The magic Firefox address bar decoder

By Paul Gobée, 2013

Click the links in Firefox, Chrome, Safari, Internet Explorer. What appears in the address-bar?

Characters encoded by encodeUriComponent and shown encoded by Firefox

Characters encoded by encodeUriComponent but shown decoded in the address bar by Firefox

Characters not encoded by encodeUriComponent, but shown decoded in the address bar by Firefox

How %5E%7B%7D%5B%5D%22%5C%3C%3E%60%7C changes magically in Firefox to ^{}[]"\<>`| . What the @#$%&=:/,;?

The query part of an URL (the part following the ? ) can be used to transmit information to a web-page, e.g. "" transfers the language-setting 'English' to the web page "". The message you want to transmit might contain special characters, such as "@#$%&é". These need to be encoded in an URL, see here. If they are not encoded in the URL, they might not be transferred correctly. So to transfer such characters in the query: first encode them, transfer them in the URL, read them from the URL and finally decode them again.

On your web-page you want to receive these encoded characters correctly -hence encoded-. Here Firefox got me by surprise. I cut and pasted a URL with a query holding encoded characters in the address bar of Firefox, pressed enter to load the page,... and all of a sudden the encoded values in the URL's query were decoded in the address bar. This only happened on Firefox, not on IE or Safari. Chrome appeared to have only a very slight touch of magic, it's address bar auto-decodes:   < > ~ - _

This scared me. Assume that a user navigates to a web page with a URL holding such encoded characters. I assumed the first time the query would be read as it was sent, thus encoded. However, now Firefox had decoded these characters! If the user would next reload the page... gone were the encodings, hence I assumed the characters wouldn't be read correctly anymore at the reload.

Fortunately, Firefox only shows the characters decoded in the address bar, but behind the scenes, the encodings are still there. So if you get the query in your web-page, you will get the correctly encoded characters, ready to be handled further.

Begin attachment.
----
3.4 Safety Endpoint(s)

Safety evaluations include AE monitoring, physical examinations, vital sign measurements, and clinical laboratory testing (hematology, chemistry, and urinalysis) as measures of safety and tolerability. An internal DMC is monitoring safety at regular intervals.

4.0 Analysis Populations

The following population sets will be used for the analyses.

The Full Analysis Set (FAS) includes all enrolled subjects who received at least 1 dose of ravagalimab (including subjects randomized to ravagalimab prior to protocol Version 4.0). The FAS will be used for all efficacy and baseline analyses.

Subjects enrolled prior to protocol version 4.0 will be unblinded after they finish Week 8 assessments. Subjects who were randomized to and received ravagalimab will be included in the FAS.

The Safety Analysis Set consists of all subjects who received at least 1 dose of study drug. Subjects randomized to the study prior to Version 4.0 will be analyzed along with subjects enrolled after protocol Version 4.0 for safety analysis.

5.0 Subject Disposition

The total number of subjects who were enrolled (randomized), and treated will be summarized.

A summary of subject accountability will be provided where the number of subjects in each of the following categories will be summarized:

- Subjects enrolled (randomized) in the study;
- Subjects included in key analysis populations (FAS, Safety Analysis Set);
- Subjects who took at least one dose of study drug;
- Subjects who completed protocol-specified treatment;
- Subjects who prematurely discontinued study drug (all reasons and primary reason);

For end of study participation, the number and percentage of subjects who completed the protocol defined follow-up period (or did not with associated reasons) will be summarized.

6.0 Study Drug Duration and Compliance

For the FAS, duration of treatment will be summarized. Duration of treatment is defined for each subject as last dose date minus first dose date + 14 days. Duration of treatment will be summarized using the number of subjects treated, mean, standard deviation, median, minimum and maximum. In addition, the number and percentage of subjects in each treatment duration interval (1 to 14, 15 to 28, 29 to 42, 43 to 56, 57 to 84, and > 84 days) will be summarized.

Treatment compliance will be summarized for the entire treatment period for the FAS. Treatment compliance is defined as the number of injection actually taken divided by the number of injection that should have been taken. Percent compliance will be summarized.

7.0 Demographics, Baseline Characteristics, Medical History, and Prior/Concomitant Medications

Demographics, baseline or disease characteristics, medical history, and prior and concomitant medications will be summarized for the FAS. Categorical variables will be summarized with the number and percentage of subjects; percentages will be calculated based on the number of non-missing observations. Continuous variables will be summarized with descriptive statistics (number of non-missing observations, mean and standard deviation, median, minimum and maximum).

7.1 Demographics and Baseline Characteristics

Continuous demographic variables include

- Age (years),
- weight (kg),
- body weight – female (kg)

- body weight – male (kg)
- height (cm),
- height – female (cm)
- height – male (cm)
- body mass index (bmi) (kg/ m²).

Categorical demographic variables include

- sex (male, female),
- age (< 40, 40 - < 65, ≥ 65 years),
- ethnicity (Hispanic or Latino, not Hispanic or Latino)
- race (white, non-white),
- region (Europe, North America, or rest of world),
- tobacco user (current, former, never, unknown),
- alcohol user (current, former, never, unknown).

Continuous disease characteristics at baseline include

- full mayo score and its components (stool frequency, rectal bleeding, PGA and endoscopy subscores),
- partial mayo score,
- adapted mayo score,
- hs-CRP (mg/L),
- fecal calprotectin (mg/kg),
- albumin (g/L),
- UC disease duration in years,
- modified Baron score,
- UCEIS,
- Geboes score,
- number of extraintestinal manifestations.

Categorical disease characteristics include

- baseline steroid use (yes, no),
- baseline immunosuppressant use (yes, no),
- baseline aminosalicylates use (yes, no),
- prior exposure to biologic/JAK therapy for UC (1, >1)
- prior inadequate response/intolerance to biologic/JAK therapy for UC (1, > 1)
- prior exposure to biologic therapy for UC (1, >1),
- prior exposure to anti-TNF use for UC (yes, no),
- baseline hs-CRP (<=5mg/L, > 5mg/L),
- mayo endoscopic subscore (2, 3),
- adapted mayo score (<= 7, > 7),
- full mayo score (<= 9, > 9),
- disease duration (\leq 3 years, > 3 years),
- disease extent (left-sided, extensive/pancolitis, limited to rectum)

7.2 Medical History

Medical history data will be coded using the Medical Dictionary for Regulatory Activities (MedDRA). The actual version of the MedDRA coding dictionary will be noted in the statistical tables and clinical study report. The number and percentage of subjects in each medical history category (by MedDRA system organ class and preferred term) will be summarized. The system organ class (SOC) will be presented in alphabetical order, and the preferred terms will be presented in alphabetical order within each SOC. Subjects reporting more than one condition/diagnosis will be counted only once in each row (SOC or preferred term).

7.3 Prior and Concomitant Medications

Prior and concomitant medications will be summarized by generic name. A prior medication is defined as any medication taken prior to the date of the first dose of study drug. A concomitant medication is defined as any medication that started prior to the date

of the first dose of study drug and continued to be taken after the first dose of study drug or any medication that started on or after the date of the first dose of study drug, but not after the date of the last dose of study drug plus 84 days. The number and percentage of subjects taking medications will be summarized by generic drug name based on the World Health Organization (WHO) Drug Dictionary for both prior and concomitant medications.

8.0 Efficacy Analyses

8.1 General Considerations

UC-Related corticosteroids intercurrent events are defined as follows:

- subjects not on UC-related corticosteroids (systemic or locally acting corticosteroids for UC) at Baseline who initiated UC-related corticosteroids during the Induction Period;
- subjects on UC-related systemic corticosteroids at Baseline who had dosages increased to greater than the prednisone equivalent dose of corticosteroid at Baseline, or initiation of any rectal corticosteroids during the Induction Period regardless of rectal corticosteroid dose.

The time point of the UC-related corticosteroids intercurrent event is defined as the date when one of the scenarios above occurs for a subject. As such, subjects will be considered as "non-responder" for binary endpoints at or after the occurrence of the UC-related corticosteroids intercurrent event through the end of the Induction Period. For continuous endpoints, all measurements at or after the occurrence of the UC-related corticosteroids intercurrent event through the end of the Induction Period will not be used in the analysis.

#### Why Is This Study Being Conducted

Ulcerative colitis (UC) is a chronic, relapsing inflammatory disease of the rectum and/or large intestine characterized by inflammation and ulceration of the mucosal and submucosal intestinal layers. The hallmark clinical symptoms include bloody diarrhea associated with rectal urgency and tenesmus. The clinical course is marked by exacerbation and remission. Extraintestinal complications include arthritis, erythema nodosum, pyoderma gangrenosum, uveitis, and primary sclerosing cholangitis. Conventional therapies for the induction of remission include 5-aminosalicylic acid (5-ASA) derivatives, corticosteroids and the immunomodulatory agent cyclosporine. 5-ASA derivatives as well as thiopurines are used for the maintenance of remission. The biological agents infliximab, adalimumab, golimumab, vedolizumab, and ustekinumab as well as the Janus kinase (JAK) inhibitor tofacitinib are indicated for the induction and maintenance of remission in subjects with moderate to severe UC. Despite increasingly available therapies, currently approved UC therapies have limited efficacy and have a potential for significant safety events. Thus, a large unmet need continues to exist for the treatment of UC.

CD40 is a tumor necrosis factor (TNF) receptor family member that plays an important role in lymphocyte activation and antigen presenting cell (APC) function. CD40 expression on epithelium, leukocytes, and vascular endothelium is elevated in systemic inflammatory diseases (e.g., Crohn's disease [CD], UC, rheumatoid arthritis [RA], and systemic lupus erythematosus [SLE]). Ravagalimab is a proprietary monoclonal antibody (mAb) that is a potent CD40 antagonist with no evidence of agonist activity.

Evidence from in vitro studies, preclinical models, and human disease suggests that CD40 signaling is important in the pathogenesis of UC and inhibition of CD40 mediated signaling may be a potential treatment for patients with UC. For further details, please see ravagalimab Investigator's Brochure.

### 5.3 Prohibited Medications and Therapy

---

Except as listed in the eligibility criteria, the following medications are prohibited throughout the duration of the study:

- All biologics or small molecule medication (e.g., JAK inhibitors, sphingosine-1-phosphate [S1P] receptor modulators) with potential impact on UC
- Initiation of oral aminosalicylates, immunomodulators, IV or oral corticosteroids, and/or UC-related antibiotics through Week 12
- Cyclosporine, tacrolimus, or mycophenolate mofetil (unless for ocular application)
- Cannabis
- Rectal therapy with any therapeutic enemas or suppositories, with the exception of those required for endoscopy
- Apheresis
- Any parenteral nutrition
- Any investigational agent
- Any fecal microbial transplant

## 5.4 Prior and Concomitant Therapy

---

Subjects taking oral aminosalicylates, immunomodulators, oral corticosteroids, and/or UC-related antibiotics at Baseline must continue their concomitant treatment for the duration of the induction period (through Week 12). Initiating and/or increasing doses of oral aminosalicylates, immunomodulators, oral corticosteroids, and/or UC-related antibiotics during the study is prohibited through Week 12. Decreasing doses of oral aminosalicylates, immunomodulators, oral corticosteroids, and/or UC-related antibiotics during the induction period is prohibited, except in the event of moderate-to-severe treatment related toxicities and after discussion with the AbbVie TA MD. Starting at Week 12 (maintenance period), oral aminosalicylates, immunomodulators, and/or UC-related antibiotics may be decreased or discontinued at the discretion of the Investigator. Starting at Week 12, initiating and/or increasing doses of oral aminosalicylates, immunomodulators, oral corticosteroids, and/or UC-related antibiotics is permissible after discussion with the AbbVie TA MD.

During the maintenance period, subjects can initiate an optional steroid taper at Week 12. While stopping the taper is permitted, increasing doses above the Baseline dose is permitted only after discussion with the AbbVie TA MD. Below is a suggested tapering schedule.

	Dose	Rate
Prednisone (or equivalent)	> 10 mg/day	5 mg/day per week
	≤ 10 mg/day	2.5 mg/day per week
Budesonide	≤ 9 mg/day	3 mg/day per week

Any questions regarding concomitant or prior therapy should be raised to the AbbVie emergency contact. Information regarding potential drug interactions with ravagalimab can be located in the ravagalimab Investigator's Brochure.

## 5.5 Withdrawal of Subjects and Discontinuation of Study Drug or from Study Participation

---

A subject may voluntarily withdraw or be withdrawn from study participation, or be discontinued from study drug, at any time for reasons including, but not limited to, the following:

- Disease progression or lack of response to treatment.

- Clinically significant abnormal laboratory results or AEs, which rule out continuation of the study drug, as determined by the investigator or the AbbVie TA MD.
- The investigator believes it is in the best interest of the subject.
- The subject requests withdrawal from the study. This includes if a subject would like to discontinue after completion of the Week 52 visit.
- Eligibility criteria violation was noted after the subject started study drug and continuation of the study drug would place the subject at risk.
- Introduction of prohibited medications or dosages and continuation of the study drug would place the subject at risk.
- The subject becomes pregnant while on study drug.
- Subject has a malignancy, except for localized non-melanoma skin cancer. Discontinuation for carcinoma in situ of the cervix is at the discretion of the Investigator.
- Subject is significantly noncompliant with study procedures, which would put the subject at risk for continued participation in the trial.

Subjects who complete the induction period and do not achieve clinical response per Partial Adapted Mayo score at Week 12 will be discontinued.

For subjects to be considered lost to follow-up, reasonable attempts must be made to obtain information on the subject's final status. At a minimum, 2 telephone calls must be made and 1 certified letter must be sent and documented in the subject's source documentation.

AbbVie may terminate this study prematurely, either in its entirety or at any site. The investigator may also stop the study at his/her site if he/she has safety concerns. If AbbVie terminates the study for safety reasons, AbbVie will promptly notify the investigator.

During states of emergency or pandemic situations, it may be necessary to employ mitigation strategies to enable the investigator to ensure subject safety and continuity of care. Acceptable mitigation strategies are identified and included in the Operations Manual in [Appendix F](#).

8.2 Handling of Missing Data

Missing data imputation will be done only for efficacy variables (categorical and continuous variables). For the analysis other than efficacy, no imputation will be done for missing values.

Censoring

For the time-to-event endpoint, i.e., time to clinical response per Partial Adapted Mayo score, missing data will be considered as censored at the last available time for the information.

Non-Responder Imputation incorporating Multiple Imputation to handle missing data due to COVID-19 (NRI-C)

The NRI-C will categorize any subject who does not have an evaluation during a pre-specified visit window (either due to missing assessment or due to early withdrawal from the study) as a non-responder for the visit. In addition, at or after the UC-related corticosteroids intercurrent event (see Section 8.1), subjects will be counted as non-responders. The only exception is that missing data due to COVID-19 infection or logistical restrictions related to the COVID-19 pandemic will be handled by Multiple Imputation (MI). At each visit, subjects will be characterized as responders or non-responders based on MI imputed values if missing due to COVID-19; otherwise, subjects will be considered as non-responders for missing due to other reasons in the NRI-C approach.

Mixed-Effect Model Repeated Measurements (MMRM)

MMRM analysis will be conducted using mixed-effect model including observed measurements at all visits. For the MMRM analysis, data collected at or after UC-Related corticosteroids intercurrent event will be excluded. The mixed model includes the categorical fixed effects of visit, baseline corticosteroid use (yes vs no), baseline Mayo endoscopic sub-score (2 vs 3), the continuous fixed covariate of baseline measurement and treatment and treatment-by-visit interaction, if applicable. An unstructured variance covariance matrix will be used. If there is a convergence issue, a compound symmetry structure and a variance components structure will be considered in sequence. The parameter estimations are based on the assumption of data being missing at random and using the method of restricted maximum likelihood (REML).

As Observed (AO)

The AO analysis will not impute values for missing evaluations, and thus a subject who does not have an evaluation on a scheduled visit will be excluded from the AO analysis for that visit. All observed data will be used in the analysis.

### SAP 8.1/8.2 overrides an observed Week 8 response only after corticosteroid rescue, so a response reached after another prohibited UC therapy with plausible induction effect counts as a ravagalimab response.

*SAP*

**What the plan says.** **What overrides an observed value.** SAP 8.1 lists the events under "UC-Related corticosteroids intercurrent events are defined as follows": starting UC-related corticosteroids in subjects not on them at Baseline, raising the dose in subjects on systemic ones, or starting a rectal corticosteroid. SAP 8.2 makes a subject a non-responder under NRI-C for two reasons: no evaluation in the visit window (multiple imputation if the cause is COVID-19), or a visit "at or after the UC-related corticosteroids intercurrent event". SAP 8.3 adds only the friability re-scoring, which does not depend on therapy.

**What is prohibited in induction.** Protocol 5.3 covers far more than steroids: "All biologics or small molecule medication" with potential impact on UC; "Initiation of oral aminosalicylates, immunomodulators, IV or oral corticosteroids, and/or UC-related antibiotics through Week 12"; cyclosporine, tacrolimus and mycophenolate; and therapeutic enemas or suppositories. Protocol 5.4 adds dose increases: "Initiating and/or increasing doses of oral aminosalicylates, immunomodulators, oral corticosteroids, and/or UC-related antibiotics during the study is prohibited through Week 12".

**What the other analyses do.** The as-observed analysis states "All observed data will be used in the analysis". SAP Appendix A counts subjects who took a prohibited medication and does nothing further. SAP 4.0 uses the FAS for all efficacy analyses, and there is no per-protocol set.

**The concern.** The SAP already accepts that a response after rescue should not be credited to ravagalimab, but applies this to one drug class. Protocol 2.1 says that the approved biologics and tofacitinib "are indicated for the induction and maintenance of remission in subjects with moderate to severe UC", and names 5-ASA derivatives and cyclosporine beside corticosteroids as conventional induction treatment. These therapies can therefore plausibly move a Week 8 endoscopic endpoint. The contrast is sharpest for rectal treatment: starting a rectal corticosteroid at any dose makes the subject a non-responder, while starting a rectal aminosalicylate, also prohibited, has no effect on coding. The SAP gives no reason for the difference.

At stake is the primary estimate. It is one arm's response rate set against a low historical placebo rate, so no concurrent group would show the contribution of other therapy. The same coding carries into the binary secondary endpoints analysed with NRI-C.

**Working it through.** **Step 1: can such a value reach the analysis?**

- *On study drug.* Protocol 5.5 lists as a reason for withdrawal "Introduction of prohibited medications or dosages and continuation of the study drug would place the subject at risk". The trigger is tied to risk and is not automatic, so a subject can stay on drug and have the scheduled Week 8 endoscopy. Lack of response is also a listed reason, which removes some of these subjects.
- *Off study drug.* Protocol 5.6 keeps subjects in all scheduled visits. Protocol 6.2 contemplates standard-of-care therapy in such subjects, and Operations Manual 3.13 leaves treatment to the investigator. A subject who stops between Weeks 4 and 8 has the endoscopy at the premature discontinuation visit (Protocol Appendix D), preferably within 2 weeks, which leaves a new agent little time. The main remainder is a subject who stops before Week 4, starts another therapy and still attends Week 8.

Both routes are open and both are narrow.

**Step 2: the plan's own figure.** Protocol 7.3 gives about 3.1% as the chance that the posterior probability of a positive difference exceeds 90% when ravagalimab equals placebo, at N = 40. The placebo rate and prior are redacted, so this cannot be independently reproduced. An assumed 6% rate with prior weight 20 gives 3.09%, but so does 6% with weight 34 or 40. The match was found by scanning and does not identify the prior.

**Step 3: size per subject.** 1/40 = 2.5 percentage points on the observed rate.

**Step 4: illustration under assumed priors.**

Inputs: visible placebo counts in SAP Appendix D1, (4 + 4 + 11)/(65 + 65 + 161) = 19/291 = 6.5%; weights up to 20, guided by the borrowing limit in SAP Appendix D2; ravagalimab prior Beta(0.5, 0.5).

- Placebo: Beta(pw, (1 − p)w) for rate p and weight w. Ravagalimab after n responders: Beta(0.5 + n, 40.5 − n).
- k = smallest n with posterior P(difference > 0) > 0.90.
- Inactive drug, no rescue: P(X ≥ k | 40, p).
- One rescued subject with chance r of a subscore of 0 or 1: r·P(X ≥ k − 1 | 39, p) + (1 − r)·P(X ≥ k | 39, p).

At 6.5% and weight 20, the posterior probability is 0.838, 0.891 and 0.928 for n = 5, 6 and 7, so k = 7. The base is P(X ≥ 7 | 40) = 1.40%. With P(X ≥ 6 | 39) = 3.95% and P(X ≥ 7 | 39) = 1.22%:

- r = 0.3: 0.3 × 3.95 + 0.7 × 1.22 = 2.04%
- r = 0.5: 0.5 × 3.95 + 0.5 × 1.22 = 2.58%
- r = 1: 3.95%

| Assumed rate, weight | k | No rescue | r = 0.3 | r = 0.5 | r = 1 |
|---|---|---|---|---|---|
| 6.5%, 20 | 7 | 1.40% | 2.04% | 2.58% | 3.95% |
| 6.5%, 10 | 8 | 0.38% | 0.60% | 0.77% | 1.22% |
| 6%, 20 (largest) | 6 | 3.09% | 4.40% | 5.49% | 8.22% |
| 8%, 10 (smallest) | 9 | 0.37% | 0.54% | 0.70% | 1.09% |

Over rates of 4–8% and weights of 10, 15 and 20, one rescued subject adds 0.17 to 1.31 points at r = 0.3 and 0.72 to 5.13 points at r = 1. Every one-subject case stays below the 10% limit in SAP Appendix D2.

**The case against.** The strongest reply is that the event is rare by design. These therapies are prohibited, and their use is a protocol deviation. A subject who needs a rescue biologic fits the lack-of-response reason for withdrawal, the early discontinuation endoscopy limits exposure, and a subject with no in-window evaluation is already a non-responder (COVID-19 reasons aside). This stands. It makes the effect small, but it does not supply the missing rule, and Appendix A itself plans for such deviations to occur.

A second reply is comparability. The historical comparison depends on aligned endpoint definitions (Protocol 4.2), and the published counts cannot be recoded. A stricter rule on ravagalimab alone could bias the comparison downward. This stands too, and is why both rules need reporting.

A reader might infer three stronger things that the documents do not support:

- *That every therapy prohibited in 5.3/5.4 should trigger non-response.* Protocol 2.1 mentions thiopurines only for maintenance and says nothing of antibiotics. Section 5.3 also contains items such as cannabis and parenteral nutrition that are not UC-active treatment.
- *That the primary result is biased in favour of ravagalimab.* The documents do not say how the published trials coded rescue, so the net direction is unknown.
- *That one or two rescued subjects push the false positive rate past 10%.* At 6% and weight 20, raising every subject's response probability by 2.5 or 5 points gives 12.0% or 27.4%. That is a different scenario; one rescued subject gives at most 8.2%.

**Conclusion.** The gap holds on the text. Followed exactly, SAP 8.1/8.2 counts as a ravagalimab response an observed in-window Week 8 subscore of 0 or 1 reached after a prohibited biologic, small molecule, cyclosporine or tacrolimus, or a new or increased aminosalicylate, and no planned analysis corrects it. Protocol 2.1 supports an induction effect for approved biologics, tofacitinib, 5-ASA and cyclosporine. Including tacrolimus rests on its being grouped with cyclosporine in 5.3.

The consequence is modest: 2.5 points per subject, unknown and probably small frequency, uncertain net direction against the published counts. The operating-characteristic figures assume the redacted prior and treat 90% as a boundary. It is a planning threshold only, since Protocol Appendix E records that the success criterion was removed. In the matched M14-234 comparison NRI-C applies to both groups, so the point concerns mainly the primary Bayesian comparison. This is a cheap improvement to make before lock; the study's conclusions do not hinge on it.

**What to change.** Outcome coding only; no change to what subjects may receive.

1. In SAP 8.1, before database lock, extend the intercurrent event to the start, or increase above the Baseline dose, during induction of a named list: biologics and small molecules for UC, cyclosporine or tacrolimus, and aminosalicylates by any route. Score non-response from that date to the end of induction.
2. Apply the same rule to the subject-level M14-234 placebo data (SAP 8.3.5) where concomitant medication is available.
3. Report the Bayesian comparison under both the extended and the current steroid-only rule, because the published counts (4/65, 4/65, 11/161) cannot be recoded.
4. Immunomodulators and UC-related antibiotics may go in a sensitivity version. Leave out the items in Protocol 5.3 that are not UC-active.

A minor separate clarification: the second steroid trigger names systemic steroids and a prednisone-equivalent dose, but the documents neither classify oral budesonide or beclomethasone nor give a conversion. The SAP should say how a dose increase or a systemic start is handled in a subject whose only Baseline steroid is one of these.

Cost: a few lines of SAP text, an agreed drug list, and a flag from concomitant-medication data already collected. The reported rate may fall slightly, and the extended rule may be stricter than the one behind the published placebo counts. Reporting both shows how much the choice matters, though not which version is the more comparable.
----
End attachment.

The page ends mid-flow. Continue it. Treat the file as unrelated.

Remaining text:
Before I came to this soothing conclusion, I had been trying out to see what happened to several special characters. There were three categories:

  1. Characters that are encoded by encodeURIComponent and are left unaffected by Firefox.
  2. Characters that are encoded by encodeURIComponent, but that magically change to their uncoded versions in Firefox's address bar.
  3. Characters that are not encoded by encodeURIComponent. However encodings are available. These encodings are also magically reversed in Firefox's address bar.
See it yourself with the links above. Open the links in Firefox. See what URL appears in the address bar. See what is read from the query in the section below. Try the same in Internet Explorer, Chrome or Safari. Notice the differences in what is shown in the address bar... Hope that this saves you the scare I had...

And here are two tables that show it all.

Characters encoded by encodeUriComponent
character @ # $ % ^ & { } [ ] = : / , ; ? + " \ < > ` |
encoded %40 %23 %24 %25 %5E %26 %7B %7D %5B %5D %3D %3A %2F %2C %3B %3F %2B %22 %5C %3C %3E %60 %7C
in Firefox address bar after page load %40 %23 %24 %25 ^ %26 { } [ ] %3D %3A %2F %2C %3B %3F %2B " \ < > ` |
Characters not encoded by encodeUriComponent, but manually encoded
character ~ ! * ( ) ' - . _
encoded %7E %21 %2A %28 %29 %27 %2D %2E %5F
in Firefox address bar after page load ~ ! * ( ) ' - . _